Last year, it was decided that a new California law would require video game publishers to post salaries in their job listings to increase transparency in the job market. That law is now in effect, although several publishers and developers seem to be attempting to find loopholes by posting huge salary ranges for specific roles, likely in an attempt to keep specific salaries vague.
First shared by Bloomberg reporter Jason Schreier, one such company posting wide salary ranges is Santa Monica-based Activision Blizzard, much to the surprise of almost no one. Schreier shares two job listings, each one for a very specific role, both of which are listed with salaries ranging between $134,000 – $247,900 and $80,800 – $149,400 respectively.
It's not just Activision Blizzard at it either, as several other companies based in California are doing their damn best to make sure the salaries they're now forced to list are obscure as possible. For example, even though Schreier says the studio is known for paying employees quite generously, Los Angeles-based Riot Games has also listed similarly large salary ranges for certain roles.
It's a similar story for Redwood City-based Electronic Arts, which has posted salary ranges of between $129,050 – $204,600 and $157,450 – $245,500 for two senior roles. This would be fairly normal if you were factoring in experience, but Schreier also notes that these salary ranges are specifically posted for tiered positions, meaning there probably shouldn't be almost $100,000 difference in salaries between two senior developers.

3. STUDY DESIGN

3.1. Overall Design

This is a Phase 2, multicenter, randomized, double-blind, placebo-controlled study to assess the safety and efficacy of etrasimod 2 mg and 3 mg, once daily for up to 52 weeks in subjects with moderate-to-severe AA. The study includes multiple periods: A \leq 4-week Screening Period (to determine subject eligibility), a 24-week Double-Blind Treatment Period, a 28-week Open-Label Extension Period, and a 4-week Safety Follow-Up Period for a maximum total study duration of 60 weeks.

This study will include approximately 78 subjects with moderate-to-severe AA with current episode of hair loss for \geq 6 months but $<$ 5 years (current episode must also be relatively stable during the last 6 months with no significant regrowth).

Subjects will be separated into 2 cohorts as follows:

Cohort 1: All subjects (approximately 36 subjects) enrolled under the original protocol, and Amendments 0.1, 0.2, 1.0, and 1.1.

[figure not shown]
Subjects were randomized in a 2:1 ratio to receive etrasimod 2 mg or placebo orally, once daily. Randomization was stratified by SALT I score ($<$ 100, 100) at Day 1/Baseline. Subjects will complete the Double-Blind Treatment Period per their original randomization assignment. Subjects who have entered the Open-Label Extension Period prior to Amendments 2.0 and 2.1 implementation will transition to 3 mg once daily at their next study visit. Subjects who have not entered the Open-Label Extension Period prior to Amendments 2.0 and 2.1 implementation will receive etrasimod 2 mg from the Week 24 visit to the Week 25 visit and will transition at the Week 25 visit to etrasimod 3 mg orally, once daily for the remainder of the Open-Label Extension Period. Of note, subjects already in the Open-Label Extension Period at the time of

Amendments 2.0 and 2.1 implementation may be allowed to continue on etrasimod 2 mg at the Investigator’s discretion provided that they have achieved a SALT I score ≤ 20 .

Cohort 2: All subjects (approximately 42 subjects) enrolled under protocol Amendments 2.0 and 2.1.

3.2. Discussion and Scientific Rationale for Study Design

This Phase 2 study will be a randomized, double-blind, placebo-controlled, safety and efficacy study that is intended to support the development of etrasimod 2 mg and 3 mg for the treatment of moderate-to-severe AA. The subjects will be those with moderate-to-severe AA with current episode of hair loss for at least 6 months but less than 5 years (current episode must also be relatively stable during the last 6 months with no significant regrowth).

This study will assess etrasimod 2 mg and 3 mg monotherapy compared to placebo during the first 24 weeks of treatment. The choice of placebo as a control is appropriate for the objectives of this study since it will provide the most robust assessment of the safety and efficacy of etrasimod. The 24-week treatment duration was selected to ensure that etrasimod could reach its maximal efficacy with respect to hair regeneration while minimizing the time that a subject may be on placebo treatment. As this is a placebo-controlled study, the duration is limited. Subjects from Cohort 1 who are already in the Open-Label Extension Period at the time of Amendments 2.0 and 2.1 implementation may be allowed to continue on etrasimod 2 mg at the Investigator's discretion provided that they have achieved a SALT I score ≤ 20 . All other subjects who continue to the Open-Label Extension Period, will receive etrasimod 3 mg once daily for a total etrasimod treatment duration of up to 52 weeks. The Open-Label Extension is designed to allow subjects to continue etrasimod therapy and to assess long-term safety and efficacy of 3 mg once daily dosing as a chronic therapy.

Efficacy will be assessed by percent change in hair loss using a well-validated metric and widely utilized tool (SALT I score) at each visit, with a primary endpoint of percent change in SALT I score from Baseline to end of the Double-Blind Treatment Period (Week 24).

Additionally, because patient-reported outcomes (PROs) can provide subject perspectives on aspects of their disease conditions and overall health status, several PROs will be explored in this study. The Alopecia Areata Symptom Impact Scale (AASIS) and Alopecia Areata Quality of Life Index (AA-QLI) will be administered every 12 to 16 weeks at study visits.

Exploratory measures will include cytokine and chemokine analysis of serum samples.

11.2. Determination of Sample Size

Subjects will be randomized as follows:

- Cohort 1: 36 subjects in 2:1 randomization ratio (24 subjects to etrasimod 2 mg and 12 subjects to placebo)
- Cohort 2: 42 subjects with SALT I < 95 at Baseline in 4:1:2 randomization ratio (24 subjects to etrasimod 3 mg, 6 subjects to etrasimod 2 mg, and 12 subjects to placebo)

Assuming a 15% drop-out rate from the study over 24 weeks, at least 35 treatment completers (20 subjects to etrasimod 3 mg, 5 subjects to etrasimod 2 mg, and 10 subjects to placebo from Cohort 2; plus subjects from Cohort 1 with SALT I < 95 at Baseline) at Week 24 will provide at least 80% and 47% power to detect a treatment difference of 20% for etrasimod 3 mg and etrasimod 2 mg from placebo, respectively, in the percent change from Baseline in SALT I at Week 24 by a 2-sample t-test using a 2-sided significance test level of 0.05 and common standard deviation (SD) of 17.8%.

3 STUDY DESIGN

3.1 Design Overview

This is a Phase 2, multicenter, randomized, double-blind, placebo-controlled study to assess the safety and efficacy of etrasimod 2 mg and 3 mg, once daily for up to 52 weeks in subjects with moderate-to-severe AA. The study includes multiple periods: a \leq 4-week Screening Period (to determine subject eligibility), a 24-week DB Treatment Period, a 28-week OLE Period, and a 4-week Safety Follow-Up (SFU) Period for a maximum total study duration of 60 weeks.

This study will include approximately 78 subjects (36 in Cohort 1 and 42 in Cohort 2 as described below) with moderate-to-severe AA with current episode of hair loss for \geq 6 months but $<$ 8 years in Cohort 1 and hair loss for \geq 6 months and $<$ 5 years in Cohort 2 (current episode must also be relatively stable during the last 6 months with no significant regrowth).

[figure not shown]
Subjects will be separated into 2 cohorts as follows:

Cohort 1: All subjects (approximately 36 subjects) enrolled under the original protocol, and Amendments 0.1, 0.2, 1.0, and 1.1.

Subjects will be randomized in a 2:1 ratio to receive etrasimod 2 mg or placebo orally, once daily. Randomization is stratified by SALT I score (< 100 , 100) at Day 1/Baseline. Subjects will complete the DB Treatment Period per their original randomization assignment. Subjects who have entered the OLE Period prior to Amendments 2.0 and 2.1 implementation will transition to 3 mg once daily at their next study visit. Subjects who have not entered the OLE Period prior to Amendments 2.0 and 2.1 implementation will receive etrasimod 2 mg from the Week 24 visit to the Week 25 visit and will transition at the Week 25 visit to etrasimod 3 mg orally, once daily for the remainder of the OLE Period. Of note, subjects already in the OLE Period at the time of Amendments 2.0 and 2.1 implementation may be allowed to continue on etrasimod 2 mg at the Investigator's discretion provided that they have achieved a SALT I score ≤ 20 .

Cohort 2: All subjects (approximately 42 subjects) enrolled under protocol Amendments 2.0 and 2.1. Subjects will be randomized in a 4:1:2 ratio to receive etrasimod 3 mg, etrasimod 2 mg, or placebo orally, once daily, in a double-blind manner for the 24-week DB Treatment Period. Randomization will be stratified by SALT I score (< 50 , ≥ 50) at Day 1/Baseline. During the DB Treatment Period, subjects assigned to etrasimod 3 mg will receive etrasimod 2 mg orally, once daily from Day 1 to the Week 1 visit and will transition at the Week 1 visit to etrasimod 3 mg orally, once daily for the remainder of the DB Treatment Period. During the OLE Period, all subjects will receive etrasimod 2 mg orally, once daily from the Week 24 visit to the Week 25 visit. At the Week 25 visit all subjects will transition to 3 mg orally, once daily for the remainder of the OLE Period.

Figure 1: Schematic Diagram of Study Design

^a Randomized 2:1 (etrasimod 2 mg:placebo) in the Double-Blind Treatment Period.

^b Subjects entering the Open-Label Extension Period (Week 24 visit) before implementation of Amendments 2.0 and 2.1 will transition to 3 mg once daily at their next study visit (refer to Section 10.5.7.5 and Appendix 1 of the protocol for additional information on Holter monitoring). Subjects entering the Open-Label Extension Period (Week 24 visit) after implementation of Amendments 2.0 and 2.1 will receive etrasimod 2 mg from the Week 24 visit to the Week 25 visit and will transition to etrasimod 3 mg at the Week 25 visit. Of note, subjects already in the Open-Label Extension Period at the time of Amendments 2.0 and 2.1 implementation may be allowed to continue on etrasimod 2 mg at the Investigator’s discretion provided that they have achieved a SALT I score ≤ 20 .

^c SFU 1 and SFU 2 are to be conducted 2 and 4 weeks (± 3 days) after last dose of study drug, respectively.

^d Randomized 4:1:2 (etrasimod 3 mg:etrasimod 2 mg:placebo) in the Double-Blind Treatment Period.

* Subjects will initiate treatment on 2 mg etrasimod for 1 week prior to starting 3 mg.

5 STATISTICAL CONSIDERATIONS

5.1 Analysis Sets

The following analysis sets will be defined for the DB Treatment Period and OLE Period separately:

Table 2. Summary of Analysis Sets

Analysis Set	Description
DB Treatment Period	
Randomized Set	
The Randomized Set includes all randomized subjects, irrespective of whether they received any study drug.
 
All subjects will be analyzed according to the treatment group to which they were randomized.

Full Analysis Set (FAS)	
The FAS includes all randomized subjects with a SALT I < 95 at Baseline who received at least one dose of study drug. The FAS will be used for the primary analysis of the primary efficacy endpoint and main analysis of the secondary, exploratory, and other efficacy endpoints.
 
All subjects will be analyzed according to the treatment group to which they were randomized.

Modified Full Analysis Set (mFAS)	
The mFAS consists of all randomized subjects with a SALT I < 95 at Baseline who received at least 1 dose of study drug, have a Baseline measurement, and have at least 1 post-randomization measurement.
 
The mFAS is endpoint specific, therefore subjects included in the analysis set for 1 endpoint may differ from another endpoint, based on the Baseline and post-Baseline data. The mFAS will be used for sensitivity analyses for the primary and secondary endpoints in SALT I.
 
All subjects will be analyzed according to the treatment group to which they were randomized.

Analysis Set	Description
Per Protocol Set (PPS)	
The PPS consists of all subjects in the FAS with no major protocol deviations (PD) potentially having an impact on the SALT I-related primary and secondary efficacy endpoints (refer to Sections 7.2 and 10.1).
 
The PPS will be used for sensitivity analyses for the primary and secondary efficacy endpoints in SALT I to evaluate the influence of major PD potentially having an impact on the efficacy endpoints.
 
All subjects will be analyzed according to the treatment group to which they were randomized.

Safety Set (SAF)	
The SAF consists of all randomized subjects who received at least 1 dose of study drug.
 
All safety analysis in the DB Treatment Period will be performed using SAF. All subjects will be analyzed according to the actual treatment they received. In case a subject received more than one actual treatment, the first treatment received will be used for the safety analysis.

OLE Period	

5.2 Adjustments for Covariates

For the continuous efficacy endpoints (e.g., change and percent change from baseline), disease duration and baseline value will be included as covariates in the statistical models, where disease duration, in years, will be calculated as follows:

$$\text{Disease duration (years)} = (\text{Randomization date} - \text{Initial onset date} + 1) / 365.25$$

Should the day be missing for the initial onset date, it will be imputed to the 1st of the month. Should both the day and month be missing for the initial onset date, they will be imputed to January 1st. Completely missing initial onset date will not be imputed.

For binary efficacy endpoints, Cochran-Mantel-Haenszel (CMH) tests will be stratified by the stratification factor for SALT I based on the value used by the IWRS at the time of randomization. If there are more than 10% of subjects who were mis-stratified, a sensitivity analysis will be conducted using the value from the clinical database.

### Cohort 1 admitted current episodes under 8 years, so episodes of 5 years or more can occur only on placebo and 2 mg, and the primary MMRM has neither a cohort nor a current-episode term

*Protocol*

One of the more baffling examples in this entire thread is courtesy of Netflix. While not strictly a game developer, the company is looking for a game director, and has posted a job listing with a salary range of $150,000 to $500,000. Again, experience will play a key role in how much a potential game director could earn, but that range doesn't really help anyone trying to figure out how much game directors are typically paid.
That's pretty much the point when studios post huge salary ranges though. Obscuring how much money a role should typically make someone gives a developer or publisher much more control in the way it pays its employees. It gives them the upper hand in wage negotiations if an employee is unsure what the typical wage is, which is likely why the law to make things more transparent was introduced in the first place. Unfortunately, it doesn't seem to have done much good.
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